New Marvels, New Lenses: A Podcast

What can relatively young disciplines like information science and the allied health professions tell us about society and pop culture?

This weekend I hosted a podcast featuring scientist-turned-literary-editor Yen-Rong Wong, librarian Rachel Merrick, and occupational therapist Amelia DiTommaso, all based in Brisbane, Australia.

On the eve of a new exhibition at Queensland’s Gallery of Modern Art, these three creative professionals got together to explore Marvel’s superhero movies through new lenses informed by their expertise and experience.

Focusing on Doctor Strange (2016), the discussion embraced magic, mystery, science, history, identity, culture, politics, heroism, and lots of laughter.

From the history of Australian censorship to the dark side of healthcare, challenges in identity and representation, plus the arcane mysteries of  “readers’ advisory”, listen now for a mind-expanding journey.

The Gentle Art of World Domination: Occupational Therapy, Art, and Information Science

During my time in Brisbane, I’ve been working with the School of Allied Health at Griffith University to push the boundaries of what’s possible when training occupational therapists.

We’ve used play, storytelling, and even delicious cake to explore the skills and values of therapists in both real and imagined community settings.

You can read about these collaborations over at Library as Incubator, in my piece “The Gentle Art of World Domination“.

Peace for the Immortal Sock Monkey

My friend Stevie made the sock monkey – a placid purple chap with chubby limbs and buttons for eyes. He seemed pretty satisfied with existence, but his deeper woes had gone unseen.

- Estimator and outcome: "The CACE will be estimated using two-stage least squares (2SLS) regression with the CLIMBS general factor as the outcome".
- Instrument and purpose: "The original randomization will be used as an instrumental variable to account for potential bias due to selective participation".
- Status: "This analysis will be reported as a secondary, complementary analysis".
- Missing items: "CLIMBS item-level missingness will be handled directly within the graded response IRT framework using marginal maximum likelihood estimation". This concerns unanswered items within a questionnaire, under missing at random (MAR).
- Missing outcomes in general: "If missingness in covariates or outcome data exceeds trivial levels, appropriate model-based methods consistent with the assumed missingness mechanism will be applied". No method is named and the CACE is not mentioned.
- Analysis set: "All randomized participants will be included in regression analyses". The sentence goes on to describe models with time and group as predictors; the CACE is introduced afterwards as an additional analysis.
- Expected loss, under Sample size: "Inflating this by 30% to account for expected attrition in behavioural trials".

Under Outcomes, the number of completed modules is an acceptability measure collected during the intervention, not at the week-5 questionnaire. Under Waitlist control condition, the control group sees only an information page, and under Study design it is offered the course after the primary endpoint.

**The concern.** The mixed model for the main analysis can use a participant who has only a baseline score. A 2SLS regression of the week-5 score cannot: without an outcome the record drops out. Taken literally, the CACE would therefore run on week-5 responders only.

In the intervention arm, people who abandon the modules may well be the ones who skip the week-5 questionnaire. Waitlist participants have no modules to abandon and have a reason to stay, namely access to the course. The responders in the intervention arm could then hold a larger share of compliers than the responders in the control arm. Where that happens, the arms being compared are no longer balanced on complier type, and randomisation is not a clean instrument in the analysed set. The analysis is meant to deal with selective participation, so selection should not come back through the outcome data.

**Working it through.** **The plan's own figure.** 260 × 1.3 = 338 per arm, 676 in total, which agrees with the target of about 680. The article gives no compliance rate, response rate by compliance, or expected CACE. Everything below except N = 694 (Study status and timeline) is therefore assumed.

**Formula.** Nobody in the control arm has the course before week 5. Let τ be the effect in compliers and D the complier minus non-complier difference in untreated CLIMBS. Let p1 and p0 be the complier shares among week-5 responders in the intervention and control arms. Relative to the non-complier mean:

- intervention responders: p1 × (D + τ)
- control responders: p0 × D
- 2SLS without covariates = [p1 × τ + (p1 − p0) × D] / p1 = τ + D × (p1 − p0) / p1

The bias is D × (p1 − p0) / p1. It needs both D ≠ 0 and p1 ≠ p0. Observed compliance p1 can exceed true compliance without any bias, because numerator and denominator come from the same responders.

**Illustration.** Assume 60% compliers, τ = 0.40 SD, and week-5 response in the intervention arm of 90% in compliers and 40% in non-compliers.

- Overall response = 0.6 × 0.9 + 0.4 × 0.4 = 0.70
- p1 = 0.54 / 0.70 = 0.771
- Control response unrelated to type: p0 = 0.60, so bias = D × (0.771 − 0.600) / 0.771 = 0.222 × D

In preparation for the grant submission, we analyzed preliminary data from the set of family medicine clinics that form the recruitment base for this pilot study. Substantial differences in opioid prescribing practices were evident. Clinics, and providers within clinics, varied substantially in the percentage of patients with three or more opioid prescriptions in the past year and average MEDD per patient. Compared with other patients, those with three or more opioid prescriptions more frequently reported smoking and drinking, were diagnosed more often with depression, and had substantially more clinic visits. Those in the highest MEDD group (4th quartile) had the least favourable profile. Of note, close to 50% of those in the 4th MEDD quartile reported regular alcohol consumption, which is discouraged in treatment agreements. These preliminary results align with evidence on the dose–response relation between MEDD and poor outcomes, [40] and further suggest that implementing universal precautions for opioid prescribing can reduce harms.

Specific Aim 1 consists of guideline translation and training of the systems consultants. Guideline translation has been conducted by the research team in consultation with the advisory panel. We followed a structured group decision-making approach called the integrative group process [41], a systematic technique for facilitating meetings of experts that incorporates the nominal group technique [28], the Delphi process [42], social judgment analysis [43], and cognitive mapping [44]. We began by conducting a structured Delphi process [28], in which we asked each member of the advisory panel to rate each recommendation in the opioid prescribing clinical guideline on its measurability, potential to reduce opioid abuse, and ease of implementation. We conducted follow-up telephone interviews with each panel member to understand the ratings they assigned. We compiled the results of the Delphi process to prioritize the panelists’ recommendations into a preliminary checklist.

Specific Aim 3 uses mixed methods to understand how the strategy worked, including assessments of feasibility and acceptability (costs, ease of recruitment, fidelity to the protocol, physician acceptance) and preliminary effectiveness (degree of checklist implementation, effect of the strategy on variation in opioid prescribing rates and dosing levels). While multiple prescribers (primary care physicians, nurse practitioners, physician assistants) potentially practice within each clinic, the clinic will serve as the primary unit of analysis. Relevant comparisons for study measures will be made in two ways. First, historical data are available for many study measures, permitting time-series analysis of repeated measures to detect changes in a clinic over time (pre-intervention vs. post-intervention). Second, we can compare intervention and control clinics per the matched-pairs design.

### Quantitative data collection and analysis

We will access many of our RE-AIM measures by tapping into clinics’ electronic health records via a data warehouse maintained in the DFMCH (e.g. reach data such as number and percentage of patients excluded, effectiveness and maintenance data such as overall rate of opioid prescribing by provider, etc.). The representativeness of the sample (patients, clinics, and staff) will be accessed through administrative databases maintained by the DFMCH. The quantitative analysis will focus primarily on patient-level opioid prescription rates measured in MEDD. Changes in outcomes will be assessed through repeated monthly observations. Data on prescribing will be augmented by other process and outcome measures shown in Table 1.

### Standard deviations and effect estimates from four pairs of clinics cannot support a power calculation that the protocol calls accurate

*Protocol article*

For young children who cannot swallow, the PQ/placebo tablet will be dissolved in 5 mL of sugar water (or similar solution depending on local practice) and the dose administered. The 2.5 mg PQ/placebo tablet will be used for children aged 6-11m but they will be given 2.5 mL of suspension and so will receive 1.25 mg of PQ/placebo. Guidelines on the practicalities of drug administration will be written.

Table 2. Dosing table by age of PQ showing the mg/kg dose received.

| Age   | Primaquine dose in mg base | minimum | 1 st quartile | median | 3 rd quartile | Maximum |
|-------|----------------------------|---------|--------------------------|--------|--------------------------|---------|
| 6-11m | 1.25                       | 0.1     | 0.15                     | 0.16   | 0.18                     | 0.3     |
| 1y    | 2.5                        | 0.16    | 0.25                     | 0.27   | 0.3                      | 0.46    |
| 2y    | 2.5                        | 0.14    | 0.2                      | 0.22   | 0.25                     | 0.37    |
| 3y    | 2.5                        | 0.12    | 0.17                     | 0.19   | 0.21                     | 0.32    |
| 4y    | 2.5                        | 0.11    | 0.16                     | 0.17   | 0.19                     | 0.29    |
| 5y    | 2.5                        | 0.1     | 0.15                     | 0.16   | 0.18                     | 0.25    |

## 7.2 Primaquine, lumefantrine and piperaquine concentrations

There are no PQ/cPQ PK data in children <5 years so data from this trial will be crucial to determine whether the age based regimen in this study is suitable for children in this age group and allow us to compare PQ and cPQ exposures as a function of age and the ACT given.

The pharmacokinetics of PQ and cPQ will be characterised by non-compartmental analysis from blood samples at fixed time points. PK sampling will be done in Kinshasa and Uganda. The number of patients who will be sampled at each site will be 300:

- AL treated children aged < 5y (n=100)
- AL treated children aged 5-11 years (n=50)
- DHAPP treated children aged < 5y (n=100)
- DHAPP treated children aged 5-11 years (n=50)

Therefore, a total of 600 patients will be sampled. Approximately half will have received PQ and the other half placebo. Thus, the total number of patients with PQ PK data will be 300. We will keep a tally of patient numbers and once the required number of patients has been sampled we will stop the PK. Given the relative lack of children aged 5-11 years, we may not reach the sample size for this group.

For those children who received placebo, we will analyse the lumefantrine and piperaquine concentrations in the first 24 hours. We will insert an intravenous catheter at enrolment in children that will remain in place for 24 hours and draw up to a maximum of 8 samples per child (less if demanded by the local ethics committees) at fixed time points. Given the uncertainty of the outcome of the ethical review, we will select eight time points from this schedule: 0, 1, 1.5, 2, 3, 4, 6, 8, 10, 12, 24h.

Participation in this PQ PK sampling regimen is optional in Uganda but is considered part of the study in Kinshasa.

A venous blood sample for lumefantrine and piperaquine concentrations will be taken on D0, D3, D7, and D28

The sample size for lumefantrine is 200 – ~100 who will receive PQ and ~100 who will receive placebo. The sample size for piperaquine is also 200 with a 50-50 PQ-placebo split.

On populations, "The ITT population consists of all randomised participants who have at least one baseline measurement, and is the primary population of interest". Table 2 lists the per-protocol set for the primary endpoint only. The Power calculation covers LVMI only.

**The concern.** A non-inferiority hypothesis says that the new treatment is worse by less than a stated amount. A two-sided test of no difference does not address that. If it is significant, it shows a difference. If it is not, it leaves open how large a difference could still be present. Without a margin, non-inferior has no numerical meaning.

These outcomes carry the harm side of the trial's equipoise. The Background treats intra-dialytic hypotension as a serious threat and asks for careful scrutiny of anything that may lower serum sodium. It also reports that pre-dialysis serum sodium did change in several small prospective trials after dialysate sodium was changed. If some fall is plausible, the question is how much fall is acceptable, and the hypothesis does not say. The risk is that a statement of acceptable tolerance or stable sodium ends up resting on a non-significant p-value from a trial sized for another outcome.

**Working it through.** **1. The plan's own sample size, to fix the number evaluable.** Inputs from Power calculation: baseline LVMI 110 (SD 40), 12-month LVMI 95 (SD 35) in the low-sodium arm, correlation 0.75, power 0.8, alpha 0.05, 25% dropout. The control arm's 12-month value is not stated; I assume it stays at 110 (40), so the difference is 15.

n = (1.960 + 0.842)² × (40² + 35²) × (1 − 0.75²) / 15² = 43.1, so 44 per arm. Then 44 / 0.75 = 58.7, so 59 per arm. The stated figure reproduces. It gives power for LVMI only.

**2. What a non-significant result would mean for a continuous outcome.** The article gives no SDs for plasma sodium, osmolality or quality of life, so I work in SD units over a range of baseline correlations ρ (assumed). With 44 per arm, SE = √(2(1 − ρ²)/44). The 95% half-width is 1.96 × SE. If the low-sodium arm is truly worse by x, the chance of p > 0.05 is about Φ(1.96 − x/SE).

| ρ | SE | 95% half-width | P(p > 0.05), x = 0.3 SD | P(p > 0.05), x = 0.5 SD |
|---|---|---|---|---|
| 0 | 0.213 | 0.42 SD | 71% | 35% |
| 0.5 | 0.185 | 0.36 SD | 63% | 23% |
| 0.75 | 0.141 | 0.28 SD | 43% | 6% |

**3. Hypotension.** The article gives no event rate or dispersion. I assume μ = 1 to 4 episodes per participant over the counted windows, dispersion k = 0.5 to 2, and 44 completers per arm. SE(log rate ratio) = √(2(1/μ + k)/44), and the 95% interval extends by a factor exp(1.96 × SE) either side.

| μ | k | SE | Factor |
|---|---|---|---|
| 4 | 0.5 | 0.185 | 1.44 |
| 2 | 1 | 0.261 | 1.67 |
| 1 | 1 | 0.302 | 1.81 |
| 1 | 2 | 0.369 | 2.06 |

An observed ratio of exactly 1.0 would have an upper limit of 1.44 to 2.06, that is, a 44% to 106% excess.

Two Student Occupational Therapists from Griffith University pose with their client, an immortal sock monkey

It turned out that the sock monkey was cursed to live forever, and as the centuries rolled by, he was succumbing to despair. Two students from the Occupational Therapy course at Australia’s Griffith University decided to help, using their professional skills to explore ways of reconciling him to a happier immortality.

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Becoming death literate – panel discussion

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After Brisbane’s first Deathfest – a microfestival which explores, challenges, and celebrates our understanding of death, dying, and bereavement – I’m pleased to share a panel discussion which addressed grief, death, and end-of-life care in modern-day Queensland.

Joining me were Fiona Hawthorne, general manager at Hummingbird House, Queensland’s first children’s hospice; Ian Mellor, who manages body bequests for Queensland University of Technology; and Dr Sarah Winch, healthcare ethicist at the University of Queensland and author of Best Death Possible.

In an age when literacy has come to mean so many things – always with a sense of empowering people to read or make sense of some new terrain, topic, or experience – what would it mean for us to become truly “death literate”?

You can listen to the panel discussion now by clicking on this link or visit the State Library website.

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For more on healthcare and wellbeing work during my 2016 Queensland residency, read  “On Health and Wellbeing” and “Giant Robots Need Therapy Too“.